Fundamental Trading Strategies & Fundamental Analysis

Trading-StrategiesInside the market of equities, fundamental analysis intends on measuring the true value of a company, in order to base their investment on calculations of this sort. To a certain extent, the same activity is performed in the market of retail Forex were fundamental traders evaluate different currencies and countries, along with companies and economic announcements, in order to have an idea of what’s the true value of the currency.

All of the economic data, political events and news reports which come out regarding a particular country are analyzed in a similar fashion to news which come out about a certain stock – they are used by investors as a way to determine value. Naturally, that value changes according to a wide array of factors such as financial strength and economic growth. Fundamental traders often look at all this type of information in order to evaluate the currency in a certain country.

Considering Forex fundamentals strategies are practically unlimited, one could easily write a few books on the subject and still have plenty to say on it afterwards. In order for you to further understand this tangible opportunities, we shall go over a situation which is among the most well-known ones – the Forex carry trade.

Breaking Down the Forex Carry Trade


Currency carry trade is a very popular strategy – a trader sells a currency which offers lower interest rates, and purchases one which offers a higher rate. Basically, you borrow at a lower rate and lend at a higher one. Traders which utilize this strategy are capable of capturing the difference between rates. As they highly leverage the trade, a small difference between various rates is capable of making the trade very profitable for them. Not only they capture capture the difference, investors often will see the value of their higher currency rise, since money is flowing into it, bidding up its value even further.

A real life example of yen carry trades which started in 1999, as Japan drastically decreased its interest rates, practically to zero. Investors would then capitalize upon such low rates, borrowing large quantities of yen which they converted into U.s. dollars, and then used to purchase U.S. Treasury bonds, which had yields and coupons at approximately 5%. As their interest rate was basically zero, investors would pay practically nothing, earning practically all of their bonds’ yield. With leverage, they could greatly increase such returns.

For instance, with 10 times leverage one would be able to get a return of 30 percent on a three percent yield. If you have $1,000 in your bank account, and can get 10 times leverage, you technically control $10,000. By implementing the carry trade as in the example above, you’d be able to earn 3% every year. By the end of the year, your investment of $10,000 would result in $10,3000 – a gain of $300. Since you’ve invested only $1,000 of your money, the real return would be of 30%, $300 out of a $1,000 investment. Naturally, this strategy will work only if the value of the currency pair does not change, or appreciates. Most carry traders in forex look to earn both the interest rate differential and the capital appreciation as well. While we have made this transaction a lot simpler, the main point is that one can gain considerable profits even with a small difference in rates, after applying leverage. Currency brokers usually need a very small margin in order to earn interest for their carry trades.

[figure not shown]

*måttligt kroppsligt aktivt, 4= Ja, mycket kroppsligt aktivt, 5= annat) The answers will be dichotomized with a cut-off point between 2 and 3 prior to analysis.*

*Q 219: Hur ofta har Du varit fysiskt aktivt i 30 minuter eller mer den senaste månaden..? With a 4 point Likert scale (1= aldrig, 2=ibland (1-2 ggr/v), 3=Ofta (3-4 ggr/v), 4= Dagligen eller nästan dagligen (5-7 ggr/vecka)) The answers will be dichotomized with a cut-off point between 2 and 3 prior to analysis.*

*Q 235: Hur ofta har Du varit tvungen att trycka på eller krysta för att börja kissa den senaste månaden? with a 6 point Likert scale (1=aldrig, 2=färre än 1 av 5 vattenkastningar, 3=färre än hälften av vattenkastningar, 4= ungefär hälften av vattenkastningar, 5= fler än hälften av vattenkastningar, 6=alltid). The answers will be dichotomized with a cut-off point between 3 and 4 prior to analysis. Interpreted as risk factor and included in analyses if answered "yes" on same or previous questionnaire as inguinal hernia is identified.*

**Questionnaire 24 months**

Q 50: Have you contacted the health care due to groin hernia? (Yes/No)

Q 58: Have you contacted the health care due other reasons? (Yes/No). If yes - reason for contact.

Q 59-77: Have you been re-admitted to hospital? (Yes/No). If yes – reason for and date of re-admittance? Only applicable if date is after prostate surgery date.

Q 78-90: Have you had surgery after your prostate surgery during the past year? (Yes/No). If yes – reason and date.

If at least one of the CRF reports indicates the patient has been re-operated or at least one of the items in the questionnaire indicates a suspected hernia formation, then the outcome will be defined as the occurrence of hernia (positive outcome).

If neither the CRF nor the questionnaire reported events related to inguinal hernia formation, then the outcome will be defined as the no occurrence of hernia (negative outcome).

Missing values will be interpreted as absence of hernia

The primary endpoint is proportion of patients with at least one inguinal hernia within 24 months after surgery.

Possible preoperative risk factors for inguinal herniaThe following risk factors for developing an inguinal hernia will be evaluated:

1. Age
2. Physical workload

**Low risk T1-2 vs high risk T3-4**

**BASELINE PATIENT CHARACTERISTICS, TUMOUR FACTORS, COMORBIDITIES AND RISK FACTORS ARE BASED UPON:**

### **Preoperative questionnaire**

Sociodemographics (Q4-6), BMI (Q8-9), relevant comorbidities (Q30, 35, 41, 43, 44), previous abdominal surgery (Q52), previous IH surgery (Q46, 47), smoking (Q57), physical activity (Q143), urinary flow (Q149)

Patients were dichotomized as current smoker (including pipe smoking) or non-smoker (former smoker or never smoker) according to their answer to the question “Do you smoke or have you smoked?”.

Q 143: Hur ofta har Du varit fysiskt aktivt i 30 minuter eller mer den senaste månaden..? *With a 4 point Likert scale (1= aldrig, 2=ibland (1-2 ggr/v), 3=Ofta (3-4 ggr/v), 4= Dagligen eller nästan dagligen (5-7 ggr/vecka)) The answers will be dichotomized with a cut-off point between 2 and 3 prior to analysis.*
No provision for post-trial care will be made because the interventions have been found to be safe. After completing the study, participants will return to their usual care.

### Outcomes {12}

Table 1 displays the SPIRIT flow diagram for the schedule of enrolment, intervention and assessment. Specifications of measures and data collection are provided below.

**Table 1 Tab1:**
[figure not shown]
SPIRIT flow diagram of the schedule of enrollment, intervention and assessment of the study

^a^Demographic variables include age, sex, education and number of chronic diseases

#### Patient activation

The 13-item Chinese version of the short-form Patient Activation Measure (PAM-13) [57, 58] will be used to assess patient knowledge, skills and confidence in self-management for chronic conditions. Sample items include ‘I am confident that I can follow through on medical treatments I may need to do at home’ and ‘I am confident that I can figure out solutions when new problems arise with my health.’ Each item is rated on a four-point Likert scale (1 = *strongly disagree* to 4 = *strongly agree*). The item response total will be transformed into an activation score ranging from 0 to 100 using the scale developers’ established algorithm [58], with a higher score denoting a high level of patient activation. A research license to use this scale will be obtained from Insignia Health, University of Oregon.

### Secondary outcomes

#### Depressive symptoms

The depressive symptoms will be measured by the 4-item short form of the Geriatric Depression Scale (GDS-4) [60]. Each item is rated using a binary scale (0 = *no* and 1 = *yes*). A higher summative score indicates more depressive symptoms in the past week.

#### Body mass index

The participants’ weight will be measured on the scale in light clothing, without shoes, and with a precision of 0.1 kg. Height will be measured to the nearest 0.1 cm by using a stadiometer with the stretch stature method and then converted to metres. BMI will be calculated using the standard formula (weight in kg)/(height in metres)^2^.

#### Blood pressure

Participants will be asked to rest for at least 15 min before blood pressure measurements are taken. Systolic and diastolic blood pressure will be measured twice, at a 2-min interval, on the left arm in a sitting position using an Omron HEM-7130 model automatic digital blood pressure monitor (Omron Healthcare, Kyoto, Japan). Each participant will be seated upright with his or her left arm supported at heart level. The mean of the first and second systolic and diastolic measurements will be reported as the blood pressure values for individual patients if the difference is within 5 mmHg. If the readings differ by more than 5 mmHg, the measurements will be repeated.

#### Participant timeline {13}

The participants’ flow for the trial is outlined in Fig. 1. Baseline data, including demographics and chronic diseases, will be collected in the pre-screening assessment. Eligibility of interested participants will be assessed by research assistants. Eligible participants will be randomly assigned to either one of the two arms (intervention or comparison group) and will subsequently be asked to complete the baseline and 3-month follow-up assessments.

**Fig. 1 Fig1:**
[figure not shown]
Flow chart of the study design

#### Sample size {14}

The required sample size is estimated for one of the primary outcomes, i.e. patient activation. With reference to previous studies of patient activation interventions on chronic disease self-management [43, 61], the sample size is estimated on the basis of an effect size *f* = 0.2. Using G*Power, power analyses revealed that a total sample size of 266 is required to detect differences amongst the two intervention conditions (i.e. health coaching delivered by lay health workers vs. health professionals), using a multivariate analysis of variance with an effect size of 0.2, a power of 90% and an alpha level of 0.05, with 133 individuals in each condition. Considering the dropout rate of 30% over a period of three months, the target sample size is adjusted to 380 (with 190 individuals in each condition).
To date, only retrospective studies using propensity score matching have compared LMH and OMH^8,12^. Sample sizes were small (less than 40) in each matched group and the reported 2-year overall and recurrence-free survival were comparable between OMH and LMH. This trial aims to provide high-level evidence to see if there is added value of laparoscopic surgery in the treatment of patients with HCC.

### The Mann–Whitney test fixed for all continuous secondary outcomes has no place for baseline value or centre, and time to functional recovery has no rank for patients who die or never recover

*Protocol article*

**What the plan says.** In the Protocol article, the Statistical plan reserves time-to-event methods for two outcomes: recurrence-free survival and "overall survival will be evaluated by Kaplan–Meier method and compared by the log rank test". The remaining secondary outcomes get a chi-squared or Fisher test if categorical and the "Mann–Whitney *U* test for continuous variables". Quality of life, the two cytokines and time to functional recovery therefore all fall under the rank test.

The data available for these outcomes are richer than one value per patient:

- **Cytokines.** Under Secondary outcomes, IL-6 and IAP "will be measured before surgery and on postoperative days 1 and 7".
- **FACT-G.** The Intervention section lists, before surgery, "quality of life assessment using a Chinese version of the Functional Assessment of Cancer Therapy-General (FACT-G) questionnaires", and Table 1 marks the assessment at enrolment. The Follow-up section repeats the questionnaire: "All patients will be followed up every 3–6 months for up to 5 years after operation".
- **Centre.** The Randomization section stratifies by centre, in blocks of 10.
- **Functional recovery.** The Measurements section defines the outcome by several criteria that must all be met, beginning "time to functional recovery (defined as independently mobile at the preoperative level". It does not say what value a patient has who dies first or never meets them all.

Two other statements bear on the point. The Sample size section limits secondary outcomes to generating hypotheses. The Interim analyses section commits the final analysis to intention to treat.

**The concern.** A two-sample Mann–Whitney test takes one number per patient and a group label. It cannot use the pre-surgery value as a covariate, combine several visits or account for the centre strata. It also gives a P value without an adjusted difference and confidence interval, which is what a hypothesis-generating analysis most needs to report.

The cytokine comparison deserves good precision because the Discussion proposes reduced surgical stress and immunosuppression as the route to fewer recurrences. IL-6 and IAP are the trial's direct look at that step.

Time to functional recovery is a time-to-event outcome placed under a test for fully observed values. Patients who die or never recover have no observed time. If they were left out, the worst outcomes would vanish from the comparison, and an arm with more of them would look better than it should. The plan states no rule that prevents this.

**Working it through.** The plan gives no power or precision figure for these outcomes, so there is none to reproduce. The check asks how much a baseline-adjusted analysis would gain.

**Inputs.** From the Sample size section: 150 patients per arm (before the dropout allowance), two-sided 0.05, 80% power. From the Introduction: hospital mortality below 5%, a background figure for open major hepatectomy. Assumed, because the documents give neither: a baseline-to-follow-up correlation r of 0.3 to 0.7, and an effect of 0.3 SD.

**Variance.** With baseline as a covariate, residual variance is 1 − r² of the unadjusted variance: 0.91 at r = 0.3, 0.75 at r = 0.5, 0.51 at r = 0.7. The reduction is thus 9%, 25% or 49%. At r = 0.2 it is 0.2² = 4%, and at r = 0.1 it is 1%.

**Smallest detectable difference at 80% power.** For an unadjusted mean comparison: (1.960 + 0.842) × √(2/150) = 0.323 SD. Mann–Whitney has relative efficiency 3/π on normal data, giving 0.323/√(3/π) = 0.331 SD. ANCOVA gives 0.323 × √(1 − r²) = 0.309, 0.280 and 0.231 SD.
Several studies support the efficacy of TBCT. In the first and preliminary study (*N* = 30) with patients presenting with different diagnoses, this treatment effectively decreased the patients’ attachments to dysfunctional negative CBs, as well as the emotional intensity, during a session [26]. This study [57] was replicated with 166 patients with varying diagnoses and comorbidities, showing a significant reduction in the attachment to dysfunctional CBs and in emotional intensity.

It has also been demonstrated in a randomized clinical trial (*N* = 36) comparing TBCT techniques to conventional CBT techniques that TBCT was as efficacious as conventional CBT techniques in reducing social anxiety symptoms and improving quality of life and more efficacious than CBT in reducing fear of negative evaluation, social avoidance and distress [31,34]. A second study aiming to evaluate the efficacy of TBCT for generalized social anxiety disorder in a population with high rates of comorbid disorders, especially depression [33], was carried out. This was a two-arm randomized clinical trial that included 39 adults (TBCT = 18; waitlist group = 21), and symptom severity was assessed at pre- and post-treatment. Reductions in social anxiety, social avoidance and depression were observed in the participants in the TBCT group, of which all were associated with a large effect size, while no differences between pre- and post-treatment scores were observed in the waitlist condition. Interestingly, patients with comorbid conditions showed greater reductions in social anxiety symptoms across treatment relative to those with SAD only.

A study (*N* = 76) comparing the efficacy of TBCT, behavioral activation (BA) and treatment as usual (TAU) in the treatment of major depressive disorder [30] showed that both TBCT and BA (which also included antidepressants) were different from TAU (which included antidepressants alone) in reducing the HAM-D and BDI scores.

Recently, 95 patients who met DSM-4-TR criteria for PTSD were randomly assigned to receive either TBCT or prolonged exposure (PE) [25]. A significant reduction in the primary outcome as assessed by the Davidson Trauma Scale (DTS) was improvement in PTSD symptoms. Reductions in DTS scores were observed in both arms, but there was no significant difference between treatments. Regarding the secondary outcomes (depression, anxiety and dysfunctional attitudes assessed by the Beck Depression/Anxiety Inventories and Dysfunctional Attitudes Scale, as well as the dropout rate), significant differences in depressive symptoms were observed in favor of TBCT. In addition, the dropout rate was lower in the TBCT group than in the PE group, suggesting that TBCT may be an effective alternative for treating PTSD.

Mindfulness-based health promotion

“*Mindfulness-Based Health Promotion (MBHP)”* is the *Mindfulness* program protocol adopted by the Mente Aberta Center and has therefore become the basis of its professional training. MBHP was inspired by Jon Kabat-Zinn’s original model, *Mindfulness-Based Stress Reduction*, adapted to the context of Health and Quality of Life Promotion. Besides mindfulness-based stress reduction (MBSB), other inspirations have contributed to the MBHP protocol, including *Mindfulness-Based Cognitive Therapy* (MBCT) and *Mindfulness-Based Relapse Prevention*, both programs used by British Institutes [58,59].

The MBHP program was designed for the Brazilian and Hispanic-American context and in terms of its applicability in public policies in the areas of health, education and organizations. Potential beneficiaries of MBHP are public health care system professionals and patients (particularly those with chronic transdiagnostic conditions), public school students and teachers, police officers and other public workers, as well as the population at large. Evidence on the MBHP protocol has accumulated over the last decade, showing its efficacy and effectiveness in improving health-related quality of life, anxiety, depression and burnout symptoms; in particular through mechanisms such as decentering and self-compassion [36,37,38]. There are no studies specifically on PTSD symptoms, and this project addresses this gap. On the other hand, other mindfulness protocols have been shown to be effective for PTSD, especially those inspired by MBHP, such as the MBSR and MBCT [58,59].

On the other hand, this transaction can be made a lot more complicated if the exchange rate between the two countries you picked change considerably. This may result in the elimination of the gain between yields. A large reason for this to happen is the fact the risks associated with high-yielding currency can be excessive for many investors, so they pick safer, lower-yielding currency. Singe carry trades tend to be longer term investments, they may experience changes like an increase in the low-yielding currency’s rates, attracting more investors and causing currency appreciation, which diminishes the carry trade’s returns. This makes the direction of the currency pair in the future an important aspect to take into account as well.

Imagine, however, that there is another crisis in Russia, like the one which happened in 1998 as the government defaulted on their dept and the currency was largely devalued as many market participants sold their currency positions. If the exchange rate by the end of year became 50 USD/RUB, 27,500 rubles would be worth only $550 USD. Since the trader owes $1,050, they’d have lost a significant amount of their original investments at that particular carry trade due to the fluctuation in the currency, even though interest rates were higher in Russia than in the U.S.

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